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Ayanda Fine Art’s first show will be a pop-up exhibition, curated by Fadzai Muchemwa

© Sandra Ndachengendzwa
1.	Ashley Scott, Episodes 5,6,and 9 -2022: Plaster, Glass, Resin, Metal and Paint: 110 x 45 x 30cm, 71 x 45 x 26cm, 140 x 65 x 30cm

Ashley Scott, Episodes 5,6,and 9, 2022. Plaster, Glass, Resin, Metal and Paint: 110 x 45 x 30cm, 71 x 45 x 26cm, 140 x 65 x 30cm. Courtesy of the artist & Ayanda Fine Art.

The global art world is accustomed to narratives of artists converting their studios into white cubes and former directors of big corporates diversifying their portfolios by starting art galleries. Their business initiatives rise fast as they have the capital to inject and a wealth of entrepreneurial experience. They are built on solid foundations of networks established in past career ventures. Even their arrival on the global art circuit is noticed and celebrated. They grab all the attention because of their rock star statuses, even though they conservatively stick to the same old modus operandi, hardly offering fresh ideas.

Enter Sandra Ndachengedzwa, the young founder of Ayanda Fine Arts. At age 32, she is the fresh face of the art ecosystem in the city of Düsseldorf, Germany. Emerging from the humanitarian space and with a Fintech background, Ndachengedzwa, born and raised in Bulawayo, Zimbabwe’s second-largest city, had a modest beginning compared to where she is currently living. She is part of the African diasporic community, having moved to Germany at 18, where she studied International Relations at Rhein Waal University of Applied Sciences before moving to Tianjin Polytechnic University in Tianjin, China.

1.	Kwaku Owusu Achim, There are no Bad Chiefs - 2022: Oil on Canvas: 154 x 154cm
Kwaku Owusu Achim, There are no Bad Chiefs, 2022. Oil on Canvas, 154 x 154cm. Courtesy of the artist & Ayanda Fine Art.
Justice Mukheli, All That Binds Us - 2022: Oil on Canvas and Goldleaf: 210 x 180cm
Justice Mukheli, All That Binds Us, 2022. Oil on Canvas and Goldleaf, 210 x 180cm. Courtesy of the artist & Ayanda Fine Art.
Deborah Metsch, Homme attend  - 2021: Tirage Pigmentaire RC Satiné, Technique : sépia process + Acrylic paints + ink and varnishes: 125 x 90 cm
Deborah Metsch, Homme attend, 2021. Tirage Pigmentaire RC Satiné, Technique : sépia process + Acrylic paints + ink and varnishes, 125 x 90cm. Courtesy of the artist & Ayanda Fine Art.

Emerging just when the world is recovering from the devastating effects of a global pandemic, Ayanda Fine Art is a new venture in a sector where it is likely to face fierce competition from the established galleries which have dominated the scene for years. Its founder knows she will have to reinvent the wheel to shake things up. Interestingly, an optimistic Ndachengedzwa who chooses not to put all her attention on the challenges likely to be faced states:

“I would not say there is a big challenge. At least I try not to focus on that, because my gallery is in its early stages. However, it is exciting to start a gallery here, in Düsseldorf, the city where some of the world’s great artists such as Joseph Beuys, Tony Cragg, Katharina Sieverding and many others lived and made their mark in the artworld.”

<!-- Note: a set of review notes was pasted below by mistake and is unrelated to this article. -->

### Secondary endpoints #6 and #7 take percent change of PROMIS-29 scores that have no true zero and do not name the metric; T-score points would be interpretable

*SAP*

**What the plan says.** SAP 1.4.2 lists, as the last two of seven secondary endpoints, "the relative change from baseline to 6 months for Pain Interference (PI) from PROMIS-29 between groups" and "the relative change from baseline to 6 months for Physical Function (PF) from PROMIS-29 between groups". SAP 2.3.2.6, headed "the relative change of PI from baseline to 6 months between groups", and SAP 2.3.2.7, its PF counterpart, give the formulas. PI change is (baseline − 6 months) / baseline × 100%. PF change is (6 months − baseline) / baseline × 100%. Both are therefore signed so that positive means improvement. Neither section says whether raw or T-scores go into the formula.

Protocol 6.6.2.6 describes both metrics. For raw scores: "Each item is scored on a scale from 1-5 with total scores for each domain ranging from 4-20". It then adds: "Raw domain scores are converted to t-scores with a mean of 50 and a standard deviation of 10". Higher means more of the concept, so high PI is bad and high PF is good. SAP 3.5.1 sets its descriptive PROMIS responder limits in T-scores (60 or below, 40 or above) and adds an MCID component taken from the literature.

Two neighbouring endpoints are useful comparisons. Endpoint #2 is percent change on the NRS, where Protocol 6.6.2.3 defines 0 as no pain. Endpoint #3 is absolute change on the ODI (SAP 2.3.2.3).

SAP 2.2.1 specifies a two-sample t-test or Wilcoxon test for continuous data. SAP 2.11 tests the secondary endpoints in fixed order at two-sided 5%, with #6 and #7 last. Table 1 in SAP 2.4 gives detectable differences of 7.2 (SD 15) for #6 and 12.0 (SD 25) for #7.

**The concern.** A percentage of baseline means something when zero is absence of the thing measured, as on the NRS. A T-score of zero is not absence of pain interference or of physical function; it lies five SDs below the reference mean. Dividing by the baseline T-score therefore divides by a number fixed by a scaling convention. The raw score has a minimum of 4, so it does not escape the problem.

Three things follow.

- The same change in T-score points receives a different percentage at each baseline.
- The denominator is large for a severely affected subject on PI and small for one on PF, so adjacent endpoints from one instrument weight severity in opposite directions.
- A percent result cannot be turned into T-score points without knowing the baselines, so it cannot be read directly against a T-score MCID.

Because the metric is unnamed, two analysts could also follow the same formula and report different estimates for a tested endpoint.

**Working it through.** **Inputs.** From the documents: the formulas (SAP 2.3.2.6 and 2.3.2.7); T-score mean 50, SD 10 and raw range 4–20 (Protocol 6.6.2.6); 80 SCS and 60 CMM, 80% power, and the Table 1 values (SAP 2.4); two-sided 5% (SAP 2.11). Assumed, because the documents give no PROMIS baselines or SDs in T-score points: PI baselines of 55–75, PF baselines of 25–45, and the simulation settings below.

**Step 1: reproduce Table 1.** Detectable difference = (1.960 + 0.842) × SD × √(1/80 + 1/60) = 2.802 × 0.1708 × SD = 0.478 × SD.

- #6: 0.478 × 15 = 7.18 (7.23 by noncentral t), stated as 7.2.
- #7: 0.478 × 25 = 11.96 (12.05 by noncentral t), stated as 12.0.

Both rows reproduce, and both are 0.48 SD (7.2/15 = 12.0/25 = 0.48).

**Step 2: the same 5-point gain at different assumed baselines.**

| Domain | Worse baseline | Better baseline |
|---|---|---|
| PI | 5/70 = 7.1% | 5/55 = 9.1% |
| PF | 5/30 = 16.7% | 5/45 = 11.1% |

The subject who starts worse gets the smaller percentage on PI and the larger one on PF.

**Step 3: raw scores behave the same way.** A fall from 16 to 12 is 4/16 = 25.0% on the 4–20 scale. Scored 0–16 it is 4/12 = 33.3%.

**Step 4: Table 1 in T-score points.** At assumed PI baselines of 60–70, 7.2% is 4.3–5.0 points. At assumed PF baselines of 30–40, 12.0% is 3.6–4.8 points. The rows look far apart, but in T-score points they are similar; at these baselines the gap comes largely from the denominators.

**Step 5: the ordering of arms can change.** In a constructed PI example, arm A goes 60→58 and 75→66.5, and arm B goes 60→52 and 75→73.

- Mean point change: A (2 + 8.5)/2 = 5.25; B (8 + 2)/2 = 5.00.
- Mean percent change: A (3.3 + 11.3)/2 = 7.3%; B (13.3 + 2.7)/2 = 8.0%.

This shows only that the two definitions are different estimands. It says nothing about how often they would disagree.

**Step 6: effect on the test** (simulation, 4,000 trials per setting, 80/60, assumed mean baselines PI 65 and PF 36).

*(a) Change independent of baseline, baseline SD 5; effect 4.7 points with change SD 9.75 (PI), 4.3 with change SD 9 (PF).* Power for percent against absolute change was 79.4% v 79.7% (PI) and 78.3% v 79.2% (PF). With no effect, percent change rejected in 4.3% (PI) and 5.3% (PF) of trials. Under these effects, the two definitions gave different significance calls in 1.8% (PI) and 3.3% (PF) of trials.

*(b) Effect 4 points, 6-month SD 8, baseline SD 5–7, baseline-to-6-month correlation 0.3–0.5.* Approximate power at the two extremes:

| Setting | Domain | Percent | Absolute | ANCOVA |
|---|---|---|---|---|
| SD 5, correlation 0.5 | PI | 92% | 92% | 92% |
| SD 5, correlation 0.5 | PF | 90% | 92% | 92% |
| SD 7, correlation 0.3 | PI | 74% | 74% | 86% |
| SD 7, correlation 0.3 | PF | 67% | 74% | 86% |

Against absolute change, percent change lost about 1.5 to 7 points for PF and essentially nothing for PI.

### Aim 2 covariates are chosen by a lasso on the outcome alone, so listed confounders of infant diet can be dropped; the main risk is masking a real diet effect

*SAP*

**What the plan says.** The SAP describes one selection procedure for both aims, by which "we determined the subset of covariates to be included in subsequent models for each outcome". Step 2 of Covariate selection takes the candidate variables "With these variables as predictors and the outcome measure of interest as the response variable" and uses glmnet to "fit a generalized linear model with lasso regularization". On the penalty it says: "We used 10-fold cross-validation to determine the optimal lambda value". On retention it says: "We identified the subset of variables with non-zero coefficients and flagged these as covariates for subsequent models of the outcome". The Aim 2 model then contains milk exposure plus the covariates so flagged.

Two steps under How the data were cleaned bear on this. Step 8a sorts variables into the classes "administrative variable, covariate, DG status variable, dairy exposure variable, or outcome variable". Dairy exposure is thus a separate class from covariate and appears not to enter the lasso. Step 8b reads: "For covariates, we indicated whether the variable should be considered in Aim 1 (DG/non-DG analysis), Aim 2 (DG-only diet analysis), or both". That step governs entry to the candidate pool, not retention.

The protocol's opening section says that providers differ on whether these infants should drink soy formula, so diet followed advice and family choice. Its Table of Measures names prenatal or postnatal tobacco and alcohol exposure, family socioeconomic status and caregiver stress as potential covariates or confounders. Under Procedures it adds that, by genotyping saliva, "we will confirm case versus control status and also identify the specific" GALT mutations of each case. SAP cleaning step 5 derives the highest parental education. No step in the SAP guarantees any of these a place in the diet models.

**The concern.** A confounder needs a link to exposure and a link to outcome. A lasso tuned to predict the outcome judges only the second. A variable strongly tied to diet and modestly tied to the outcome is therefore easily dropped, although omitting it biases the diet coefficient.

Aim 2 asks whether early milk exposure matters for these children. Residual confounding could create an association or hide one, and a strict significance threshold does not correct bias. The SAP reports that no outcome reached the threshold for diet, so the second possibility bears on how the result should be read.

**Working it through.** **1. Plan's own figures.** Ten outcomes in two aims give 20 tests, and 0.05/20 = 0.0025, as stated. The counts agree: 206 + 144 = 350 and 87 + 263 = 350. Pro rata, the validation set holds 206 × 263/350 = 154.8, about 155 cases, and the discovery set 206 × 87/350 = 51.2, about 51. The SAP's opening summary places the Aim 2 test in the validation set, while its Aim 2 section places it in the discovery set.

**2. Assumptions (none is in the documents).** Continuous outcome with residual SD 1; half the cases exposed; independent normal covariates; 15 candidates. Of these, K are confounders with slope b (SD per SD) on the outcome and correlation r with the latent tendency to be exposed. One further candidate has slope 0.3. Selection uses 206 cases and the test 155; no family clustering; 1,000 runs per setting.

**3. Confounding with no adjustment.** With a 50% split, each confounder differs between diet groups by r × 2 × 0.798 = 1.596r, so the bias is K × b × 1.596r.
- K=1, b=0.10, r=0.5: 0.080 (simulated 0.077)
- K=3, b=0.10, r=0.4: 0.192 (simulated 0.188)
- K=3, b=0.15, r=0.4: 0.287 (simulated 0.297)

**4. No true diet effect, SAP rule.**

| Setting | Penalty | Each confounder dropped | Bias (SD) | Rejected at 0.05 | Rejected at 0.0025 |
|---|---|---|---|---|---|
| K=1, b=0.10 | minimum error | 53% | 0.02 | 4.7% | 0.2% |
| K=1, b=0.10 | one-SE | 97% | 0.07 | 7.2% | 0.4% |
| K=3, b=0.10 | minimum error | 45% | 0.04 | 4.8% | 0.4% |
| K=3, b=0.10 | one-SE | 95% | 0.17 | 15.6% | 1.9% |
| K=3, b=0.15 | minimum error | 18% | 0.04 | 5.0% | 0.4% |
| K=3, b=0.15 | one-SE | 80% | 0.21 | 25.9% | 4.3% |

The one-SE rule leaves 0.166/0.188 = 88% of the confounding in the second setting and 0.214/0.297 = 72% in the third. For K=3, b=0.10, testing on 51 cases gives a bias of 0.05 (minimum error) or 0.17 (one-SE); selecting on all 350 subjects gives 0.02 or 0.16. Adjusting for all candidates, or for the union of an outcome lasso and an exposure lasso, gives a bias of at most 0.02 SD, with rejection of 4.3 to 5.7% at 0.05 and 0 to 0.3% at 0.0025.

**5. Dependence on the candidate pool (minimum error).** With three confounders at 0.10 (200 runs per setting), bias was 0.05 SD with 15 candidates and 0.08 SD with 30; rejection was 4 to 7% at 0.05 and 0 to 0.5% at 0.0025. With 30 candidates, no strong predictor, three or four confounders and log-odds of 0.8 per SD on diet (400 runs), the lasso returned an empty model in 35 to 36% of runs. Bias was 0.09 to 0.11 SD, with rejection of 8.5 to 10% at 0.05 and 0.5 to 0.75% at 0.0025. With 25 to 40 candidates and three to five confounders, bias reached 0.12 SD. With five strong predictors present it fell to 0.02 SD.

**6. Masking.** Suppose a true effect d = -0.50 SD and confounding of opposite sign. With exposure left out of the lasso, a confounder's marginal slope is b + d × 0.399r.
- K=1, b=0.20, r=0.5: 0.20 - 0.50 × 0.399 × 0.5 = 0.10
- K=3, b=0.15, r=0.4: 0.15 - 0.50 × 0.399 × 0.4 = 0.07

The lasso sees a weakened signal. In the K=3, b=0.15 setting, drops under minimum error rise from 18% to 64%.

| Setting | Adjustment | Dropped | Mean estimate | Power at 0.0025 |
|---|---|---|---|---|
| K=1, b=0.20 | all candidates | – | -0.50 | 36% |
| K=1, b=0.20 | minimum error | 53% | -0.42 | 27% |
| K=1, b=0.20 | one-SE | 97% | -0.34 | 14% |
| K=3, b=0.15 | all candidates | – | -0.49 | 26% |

Even back in Bulawayo, a young Ndachengedzwa always loved art, with the National Gallery of Zimbabwe branch in the city being one of the places she visited frequently. Her love and passion for art flourished when she moved to Germany. She was exposed to more curated shows, public art spaces, art fairs and biennales, galleries and museums, and other institutions dedicated to promoting art. It is not surprising that she also started collecting art herself.

Propelled by a fiery passion for art, Ndachengedwa’s vision for the next five years is to see Ayanda Fine Art become an established institution with locations both in Germany and Zimbabwe. Built around a sustainable community of artists and audiences, the institution will continue promoting critical dialogic exchanges between artists based in Europe and those rooted on the continent of Africa. The founder hopes to make art accessible to most people who would generally not have access to it. 

1.	Tamary Kudita, Rwendo -2020: Digital photo on Tecco Fine Art Paper: 118 x 89cm
Tamary Kudita, Rwendo, 2020. Digital photo on Tecco Fine Art Paper, 118 x 89cm. Courtesy of the artist & Ayanda Fine Art.
Obou Gbais, Les ami(e)s d’Instagram - 2021, Series: Mon Bidonville : Acrylic and collage on canvas: 100 x 100cm
Obou Gbais, Les ami(e)s d’Instagram, 2021. Acrylic and collage on canvas, 100 x 100cm. Courtesy of Ayanda Fine Art.
Odette Graskie, Delicate Glance I , 2022: Ink on Awagami and Schoellershammer Paper with Thread :  24 x 19 x 5 cm
Odette Graskie, Delicate Glance I , 2022. Ink on Awagami and Schoellershammer Paper with Thread, 24 x 19 x 5cm. Courtesy of the artist & Ayanda Fine Art.

Ayanda Fine Art’s first show will be a pop-up exhibition due to take place in the beautiful Carlstadt District in Düsseldorf. Titled

 An I’m/perfect Balance and curated by Fadzai Muchemwa, the exhibition runs for two months (2.9.2022 – 31.10.22). The participating artists are:

  • Ashley Scott (USA)
  • Deborah Metsch (France)
  • Justice Mukheli (South Africa)
  • Kwaku Owusu Achim (Ghana)
  • Odette Graskie (South Africa)
  • Obou Gbais (Ivory Coast)
  • Tamary Kudita (Zimbabwe)

The show will be followed by the opening of Ayanda Fine Arts’ permanent gallery space in Bulawayo in December 2022.  

Barnabas Ticha Muvhuti is a Ph.D. candidate in Art History in the NRF SARChI Chair program in Geopolitics and the Arts of Africa, Rhodes University. His Ph.D. research is partly funded by the Rhodes University African Studies Centre through its funding from the DFG, the German Research Foundation under Germany ́s Excellence Strategy, funding number EXC2052/1

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